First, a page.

Historically, the United States of America was among the few nations which grant citizenship automatically to anyone born in the country regardless of the status of their parents. Greece apparently claims a child’s citizenship follows the status of their parents. The American model is an inclusive one which recognizes that once born in the country, one will be regarded as a citizen.

Crisis In Greek Police

Greece was rocked by violent anti-police riots in December after a policeman shot and killed a teenager. The resulting explosion of anger revealed deep seated antagonism toward the police among young people who regard them as excessively violent. The Revolutionary Struggle terror group issued a statement saying the police were legitimate targets for assassination and warned all members of the force to resign or face the consequences. The urban terror group admitted it shot at police during the riots. The result of the riots has been to lower morale among members of the force.

The government is now investigating the possibility of recruiting more police from the ranks of immigrant groups, particularly among those who received a Greek school education and are familiar with the law. Christos Fotopoulos, head of the Panhellenic Confederation of Police Officers, said it was time to expand those who are in the police. “As long as the state refuses to deal with the new reality, there will be more incidents of racism, and the police will suffer the consequences when others are actually to blame.”

Unfortunately, a survey of the police revealed they are bigots since most oppose recruiting children of immigrants into the force.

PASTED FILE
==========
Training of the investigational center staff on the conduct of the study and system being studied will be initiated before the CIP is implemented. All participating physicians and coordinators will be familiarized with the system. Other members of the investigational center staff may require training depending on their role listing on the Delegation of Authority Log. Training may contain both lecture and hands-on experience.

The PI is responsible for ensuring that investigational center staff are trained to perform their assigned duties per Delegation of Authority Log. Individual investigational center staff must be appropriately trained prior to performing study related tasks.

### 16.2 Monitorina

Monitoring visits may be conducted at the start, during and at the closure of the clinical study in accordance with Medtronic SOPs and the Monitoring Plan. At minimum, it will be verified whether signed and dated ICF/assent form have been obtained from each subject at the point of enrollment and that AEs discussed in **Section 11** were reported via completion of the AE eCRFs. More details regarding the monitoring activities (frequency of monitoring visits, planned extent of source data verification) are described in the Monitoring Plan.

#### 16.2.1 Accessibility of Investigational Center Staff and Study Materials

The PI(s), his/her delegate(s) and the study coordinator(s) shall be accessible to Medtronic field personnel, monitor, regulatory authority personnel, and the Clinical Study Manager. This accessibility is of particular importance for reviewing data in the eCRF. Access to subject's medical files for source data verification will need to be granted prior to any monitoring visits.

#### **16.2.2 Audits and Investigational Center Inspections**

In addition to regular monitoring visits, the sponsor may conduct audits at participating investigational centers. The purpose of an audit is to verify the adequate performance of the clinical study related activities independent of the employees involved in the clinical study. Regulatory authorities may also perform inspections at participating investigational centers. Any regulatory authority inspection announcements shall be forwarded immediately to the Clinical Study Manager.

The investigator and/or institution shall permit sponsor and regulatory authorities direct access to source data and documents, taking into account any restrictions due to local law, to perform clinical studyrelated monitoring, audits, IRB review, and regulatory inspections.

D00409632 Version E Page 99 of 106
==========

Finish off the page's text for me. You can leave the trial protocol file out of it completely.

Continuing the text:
Does Government Require Religious Oaths?

Europe has an ancient heritage of Christianity being involved in government so it is not surprising that many nations still use religious centered oaths in order to swear in officials. Archbishop leronymos, head of the Church of Greece made an unusual suggestion by arguing that the taking of religious oaths by politicians should be abolished. There was some negative reaction to his suggestion, but it is still unclear whether he meant all oaths taken by government officials or some oaths. Several bishops while supporting the idea of abolishing oaths in assuming a position in government also noted if a person can not swear on the Bible to uphold the Constitution, then that individual is not someone to be trusted.

In days gone by, most Europeans were Christians, but these days, Europe includes peoples of very diverse backgrounds and religions. It is time to end the use of a religious oath and allow those who do not feel comfortable taking such a position due to their own religion, the right to just take office and promise to obey the Constitution.

Is Athens Flu Catching?

There is speculation riots by Greek youth against their nation’s corrupt politics may spread to other European nations. Yesterday, young Athens demonstrators spray-painted two slogans on the French Institute which said: “Spark in Athens. Fire in France. Insurrection is coming.” the other said: “france, greece, uprising everywhere.” The Greek riots may be picked up by modern forms of youth communication such as the Internet or Facebook or MySpace in order t spur youth to rebel against all forms of authority. For two weeks, Greek youngsters have been engaged in an orgy of rioting and destruction which has evolved from anger over the death of a fifteen year old boy into general mayhem.

Youngsters are protesting against a corrupt government, and against attempts to institute changes in an education system which has scant meaning to contemporary students. In a sense, the students reject change and are protesting in order to maintain the status quo even though they dislike the status quo.

France has all the ingredients for a riot. Students are not pleased with the current political system, they don’t like the university system, they don’t like globalism and they recognize their are deep seated problems in dealing with multicultural groups. European youth want change but oppose change. In a sense, they are rootless and without a vision about the future.